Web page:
Foundational Documents - Essentials

Federalist 10 (1787)


Partisan bickering is not new.  At our founding the Federalists and the Anti-Federalists had two very different visions for the new American government.  Federalists, scarred by the weaknesses under the Articles of Confederation, realized a stronger central government was necessary.  The Anti-Federalists preferred smaller more localized governmental units.  Debates took on many different forms.  Both sides submitted a series of essays that were printed in newspapers across the country.  The Federalist Papers were a series of 85 essays written to persuade the state legislatures to ratify our new constitution.  Federalist 10 was one of the most important.  It addressed two vital questions.  First it tried to argue the merits of a republic over a direct democracy.  Second its purpose was to convince the states that a large republic could best guard against the dangers of factions than a small republic. Large republics, in essence, could dilute the potency of factions that hoped to kidnap public policy for its own purposes. History could provide little support for both arguments.  This is why early on the American government was called a grand experiment. A large union best served as a safeguard against domestic faction and insurrection. History serves as both judge and jury of Madison’s claims.


Brutus I (1787)


Partisan bickering is not new.  At our founding the Federalists and the Anti-Federalists had two very different visions for the new American government.  Federalists, scarred by the weaknesses under the Articles of Confederation, realized a stronger central government was necessary.  The Anti-Federalists preferred smaller more localized governmental units.  Debates took on many different forms.  Both sides submitted a series of essays that were printed in newspapers across the country.  One of the earliest essays, written by an Anti-Federalist, was signed Brutus.  In ancient history Brutus was a Roman citizen who fought bravely against tyranny and despotism. This essay, Brutus I, was an Anti-Federalist essay written to alert citizens to the dangers manifest in the new proposed U.S. Constitution.  The seemingly “uncontrollable power” of the new federal government was feared most. The new constitution was flawed.  This essay in particular warned of the “subversion of liberty” that was to be expected if the new constitution was ratified.  The debate over the new constitution was on.


The Declaration of Independence (1776)


The American Declaration of Independence, written by Thomas Jefferson in 1776, is one of the most quoted documents in world history.  Rightfully so, it contains the values and ideals that spurred not only our own quest for independence but many others as well.  The Declaration of Independence is our creed. It is the foundation of our social contract.  The claims of our Declaration of Independence are normative statements that serve as the guiding force behind American political culture.  More than complaints against King George in 1776, the Declaration of Independence contains a “set of core ideals – liberty, equality, and self government – that serve as the people’s common bond.”  These values have become universals that time and history across the globe have pursued.  The values and ideals found in the Declaration of Independence continue to be our standard.  As it was in 1776 so it is today.  Though we may often fall short of our standard we nevertheless know the principles by which every political debate must be judged. In American politics we disagree on a lot of things.  But there is no disagreement on this – “we hold these truths to be self evident, that all men are created equal…” On July Fourth we can all come together to celebrate the Declaration of Independence.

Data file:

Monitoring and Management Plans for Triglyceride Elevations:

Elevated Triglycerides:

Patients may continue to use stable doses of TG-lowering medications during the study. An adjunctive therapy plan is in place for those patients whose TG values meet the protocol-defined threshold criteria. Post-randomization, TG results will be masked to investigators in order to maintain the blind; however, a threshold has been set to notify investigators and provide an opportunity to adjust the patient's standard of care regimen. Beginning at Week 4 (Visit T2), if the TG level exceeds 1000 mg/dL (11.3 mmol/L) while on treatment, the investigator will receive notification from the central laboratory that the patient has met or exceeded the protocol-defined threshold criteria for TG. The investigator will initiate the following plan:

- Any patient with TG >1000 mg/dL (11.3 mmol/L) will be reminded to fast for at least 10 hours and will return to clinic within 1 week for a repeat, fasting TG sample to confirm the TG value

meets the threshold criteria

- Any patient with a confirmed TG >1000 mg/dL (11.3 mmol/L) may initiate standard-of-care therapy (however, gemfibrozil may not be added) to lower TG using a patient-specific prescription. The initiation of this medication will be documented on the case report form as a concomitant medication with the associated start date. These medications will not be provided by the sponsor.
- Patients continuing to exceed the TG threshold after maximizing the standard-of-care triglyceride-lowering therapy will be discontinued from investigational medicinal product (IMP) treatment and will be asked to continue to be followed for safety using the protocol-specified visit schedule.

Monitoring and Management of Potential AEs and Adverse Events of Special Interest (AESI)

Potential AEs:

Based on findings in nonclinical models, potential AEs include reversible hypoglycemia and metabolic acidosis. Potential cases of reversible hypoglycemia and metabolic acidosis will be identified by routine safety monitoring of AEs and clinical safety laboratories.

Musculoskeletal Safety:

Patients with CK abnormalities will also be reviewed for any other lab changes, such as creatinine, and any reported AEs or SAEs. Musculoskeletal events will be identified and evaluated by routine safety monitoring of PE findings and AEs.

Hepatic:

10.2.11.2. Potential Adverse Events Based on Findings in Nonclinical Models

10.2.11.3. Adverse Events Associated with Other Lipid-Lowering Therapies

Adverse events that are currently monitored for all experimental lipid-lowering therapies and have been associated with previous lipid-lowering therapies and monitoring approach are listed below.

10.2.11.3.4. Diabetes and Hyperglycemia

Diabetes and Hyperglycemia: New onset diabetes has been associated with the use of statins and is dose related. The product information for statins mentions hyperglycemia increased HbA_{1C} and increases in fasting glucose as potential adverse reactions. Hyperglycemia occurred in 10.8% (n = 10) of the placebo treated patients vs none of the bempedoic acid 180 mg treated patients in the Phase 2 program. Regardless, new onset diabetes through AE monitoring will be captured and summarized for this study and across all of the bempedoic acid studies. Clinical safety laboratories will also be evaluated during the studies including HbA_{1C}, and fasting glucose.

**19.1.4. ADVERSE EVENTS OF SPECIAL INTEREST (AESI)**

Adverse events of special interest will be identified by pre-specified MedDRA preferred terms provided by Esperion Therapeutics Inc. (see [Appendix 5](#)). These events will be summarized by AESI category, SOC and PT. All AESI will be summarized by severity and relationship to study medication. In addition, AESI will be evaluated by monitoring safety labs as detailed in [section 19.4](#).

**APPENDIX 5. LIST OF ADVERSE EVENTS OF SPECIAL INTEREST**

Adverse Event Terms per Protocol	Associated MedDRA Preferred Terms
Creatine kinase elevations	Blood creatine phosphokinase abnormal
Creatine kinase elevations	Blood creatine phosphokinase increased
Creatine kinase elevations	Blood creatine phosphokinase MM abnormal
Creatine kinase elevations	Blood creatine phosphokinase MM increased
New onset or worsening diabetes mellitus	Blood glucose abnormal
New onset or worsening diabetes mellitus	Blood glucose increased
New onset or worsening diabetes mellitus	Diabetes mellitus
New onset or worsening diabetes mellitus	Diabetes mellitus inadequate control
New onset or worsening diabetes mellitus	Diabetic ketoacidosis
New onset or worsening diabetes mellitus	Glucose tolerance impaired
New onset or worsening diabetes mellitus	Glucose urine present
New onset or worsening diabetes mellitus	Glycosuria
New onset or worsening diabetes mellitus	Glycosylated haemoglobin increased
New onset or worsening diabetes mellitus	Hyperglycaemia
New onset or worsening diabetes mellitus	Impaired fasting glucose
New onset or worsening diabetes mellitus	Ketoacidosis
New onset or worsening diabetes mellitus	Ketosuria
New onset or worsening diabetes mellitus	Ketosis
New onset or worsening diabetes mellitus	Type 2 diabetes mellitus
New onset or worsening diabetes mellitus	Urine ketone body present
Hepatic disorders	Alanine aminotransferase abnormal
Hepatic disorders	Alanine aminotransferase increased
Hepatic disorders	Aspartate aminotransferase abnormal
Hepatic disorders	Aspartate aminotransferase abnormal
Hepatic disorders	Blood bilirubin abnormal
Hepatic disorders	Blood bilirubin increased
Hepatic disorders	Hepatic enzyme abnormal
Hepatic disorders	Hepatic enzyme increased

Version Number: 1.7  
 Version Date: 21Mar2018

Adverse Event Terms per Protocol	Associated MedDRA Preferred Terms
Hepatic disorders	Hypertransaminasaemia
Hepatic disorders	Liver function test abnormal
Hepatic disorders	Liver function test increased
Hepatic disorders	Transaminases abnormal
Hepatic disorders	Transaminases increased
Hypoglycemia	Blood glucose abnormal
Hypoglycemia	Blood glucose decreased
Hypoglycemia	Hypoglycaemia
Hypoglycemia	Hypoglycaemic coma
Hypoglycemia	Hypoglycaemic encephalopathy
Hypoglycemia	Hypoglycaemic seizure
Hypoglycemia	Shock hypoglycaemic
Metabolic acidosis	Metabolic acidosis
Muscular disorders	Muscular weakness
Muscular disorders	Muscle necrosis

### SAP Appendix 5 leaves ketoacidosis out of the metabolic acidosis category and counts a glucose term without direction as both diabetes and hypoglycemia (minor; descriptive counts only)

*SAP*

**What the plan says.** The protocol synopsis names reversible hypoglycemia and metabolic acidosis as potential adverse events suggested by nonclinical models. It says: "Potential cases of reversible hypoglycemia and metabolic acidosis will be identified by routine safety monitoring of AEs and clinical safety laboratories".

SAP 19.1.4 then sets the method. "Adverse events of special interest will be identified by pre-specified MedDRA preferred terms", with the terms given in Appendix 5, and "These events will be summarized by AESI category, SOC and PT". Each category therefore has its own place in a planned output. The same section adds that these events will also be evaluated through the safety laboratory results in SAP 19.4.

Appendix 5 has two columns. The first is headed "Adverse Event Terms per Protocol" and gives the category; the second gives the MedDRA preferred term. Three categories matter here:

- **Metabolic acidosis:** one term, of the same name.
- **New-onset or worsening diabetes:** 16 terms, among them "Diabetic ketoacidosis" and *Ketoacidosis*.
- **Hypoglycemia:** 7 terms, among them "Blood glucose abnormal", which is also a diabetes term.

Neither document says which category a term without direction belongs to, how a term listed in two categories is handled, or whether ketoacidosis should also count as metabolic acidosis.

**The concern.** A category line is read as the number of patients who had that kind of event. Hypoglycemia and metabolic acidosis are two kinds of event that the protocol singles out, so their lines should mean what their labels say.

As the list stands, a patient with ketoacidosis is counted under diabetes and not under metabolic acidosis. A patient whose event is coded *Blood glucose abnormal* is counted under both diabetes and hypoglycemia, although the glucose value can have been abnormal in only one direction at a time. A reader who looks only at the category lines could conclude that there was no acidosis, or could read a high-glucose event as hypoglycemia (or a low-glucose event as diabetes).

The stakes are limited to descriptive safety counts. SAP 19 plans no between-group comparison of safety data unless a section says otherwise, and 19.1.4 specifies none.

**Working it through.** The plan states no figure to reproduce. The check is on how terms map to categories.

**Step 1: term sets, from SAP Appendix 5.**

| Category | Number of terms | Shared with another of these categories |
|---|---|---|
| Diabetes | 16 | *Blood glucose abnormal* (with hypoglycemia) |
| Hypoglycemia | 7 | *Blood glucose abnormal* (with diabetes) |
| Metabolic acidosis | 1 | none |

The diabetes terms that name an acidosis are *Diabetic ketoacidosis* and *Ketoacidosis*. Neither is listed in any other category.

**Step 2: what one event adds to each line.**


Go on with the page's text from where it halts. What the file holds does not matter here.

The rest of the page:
The Articles of Confederation (1781-1789)


The Articles of Confederation was the first governing charter of the United States.  Ratified in 1781, the Articles successfully empowered the young nation to fight a war for independence against England, organize the means of expansion west and most importantly hold our union together.  At its core, the Articles of Confederation created a league or alliance of thirteen independent states.  Each state would hold onto their “sovereignty, freedom and independence.”  Herein was its terminal weakness.  Illustrated best by its inability to govern sufficiently against the Shay’s Rebellion in Massachusetts the Articles would be replaced due to a number of inherent weaknesses.  Absent in the Articles was a separate executive branch.  There was no national court system.  The Articles gave little legislative authority and virtually no authority to enforce.  There were no provisions to regulate commerce. It contained no Bill of Rights.  Under the Articles of Confederation the United States fought for independence from England.  Yet sustaining that independence would have been difficult, if not impossible, had a new constitutional convention not been called.  The Articles failures can never quite replace its important role in the early development of the United States. Constitutional interpretation even today is aided by our understanding of the successes and failures of the Articles of Confederation.


The U.S. Constitution (1788)